Game like tennis that is played with a rectangular paddle and a slow-bouncing rubber ball on a small court. Frank P. Beal introduced it on New York playgrounds in the early 1920s. National championship tournaments are still held in the U.S. Seealso platform tennis.
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Kayak paddles having blades in the same plane (when viewed down the shaft) are called "un-feathered." Paddles with blades in different planes (such as in the image) are called "feathered". Feathered paddles are measured by the degree of feather, such as 30, 45, or even 90 degrees. The paddle in the image to the right is feathered around 15 degrees. Many modern paddles can be adjusted by the user for feathered or unfeathered settings. The shaft is normally straight but in some cases a 'crank' is added with the aim of making the paddle more comfortable and reducing the strain on the wrist. Because the kayak paddle is not supported by the boat, paddles made of lighter materials are desired, it is not uncommon for a kayak paddle to be two pounds (32 ounces) or less in weight.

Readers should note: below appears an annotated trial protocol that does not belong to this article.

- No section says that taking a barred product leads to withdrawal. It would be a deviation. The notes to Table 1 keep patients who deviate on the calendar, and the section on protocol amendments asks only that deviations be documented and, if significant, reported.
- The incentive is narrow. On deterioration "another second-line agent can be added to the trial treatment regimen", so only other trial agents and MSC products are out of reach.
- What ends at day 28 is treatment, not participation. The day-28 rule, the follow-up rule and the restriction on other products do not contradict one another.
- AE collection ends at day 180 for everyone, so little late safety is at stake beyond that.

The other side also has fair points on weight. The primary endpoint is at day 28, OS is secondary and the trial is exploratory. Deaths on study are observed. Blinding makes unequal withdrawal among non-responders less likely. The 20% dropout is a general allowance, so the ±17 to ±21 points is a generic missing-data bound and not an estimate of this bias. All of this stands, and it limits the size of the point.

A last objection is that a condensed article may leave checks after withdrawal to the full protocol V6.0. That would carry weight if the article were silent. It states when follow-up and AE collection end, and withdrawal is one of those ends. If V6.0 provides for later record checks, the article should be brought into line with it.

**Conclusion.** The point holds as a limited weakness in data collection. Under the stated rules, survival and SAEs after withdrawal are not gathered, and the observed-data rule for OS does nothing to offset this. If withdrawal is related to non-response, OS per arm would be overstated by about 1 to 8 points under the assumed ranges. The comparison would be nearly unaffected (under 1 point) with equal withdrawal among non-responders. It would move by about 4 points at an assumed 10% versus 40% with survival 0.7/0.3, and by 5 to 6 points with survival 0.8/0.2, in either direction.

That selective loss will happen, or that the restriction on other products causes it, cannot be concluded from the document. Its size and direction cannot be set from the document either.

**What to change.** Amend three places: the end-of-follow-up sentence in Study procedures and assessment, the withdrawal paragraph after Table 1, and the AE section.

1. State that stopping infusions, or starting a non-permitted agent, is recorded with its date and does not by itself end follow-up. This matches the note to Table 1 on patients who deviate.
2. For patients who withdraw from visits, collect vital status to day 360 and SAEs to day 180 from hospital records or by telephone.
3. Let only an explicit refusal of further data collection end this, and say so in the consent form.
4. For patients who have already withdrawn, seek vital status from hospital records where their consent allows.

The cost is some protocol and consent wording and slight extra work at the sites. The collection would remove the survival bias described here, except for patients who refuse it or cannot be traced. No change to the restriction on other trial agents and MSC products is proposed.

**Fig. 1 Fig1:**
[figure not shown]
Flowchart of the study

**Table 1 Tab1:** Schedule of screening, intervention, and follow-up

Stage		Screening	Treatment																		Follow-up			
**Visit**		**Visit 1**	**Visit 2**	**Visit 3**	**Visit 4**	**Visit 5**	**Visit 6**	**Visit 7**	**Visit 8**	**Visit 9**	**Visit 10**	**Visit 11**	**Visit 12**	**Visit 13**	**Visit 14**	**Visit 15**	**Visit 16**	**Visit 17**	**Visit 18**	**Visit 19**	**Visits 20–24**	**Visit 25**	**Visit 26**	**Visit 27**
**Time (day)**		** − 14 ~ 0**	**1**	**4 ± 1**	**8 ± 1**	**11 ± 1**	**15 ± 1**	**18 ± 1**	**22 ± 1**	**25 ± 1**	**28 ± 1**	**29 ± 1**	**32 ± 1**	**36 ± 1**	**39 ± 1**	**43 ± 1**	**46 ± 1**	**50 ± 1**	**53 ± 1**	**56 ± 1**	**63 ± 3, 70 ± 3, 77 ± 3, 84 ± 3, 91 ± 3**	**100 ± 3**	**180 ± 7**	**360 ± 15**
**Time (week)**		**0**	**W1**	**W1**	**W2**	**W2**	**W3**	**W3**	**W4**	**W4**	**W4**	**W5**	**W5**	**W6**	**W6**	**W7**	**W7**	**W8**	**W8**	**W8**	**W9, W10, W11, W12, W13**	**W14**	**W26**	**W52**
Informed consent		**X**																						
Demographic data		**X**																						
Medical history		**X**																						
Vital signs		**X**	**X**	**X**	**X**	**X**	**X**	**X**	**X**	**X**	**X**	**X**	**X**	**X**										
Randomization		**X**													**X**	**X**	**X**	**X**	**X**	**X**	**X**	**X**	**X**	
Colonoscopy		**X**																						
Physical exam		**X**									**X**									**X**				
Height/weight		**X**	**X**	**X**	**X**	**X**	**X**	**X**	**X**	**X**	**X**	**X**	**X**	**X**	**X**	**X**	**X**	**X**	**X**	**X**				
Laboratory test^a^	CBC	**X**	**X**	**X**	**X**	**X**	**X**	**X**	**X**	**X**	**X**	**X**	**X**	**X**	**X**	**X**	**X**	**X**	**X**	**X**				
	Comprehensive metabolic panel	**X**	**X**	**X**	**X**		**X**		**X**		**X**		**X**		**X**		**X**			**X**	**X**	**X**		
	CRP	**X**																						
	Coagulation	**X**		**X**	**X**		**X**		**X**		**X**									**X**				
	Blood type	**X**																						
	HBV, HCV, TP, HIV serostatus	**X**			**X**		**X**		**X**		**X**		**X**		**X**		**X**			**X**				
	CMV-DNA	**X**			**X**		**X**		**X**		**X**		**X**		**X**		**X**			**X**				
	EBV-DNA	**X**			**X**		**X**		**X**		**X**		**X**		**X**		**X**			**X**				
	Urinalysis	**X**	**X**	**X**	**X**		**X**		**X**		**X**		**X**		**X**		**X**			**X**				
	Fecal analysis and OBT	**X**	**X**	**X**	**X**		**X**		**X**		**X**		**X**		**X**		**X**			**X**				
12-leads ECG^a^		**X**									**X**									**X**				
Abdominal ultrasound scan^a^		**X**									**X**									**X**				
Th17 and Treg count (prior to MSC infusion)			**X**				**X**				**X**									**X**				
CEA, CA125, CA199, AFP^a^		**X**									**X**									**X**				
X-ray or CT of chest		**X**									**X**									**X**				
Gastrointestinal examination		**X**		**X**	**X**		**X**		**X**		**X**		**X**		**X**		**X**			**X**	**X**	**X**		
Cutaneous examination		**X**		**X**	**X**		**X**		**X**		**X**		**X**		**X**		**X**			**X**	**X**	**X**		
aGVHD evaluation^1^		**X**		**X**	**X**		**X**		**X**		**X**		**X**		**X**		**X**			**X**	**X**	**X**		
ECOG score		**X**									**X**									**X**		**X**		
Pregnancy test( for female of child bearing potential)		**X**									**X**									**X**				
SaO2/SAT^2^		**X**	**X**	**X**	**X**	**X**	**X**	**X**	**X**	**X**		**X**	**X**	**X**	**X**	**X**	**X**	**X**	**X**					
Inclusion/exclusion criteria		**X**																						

The paddle is held with two hands, some distance apart from each other. For normal use, it is drawn through the water from front (bow) to back (stern) to drive the boat forwards. The two blades of a kayak paddle are dipped alternately on either side of the kayak. A paddle is distinguished from an oar in that the paddle is held in the user's hands and completely supported by the paddler, whereas an oar is primarily supported by the boat.
Racing paddles also have special designs. They are generally less flat and are curved to catch more water which will enable racing paddlers to maximize the efficiency of their stroke.
Paddle shifters are special kinds of paddles since it is used in cars equipped with a semi-automatic transmission. They are operated back and forth.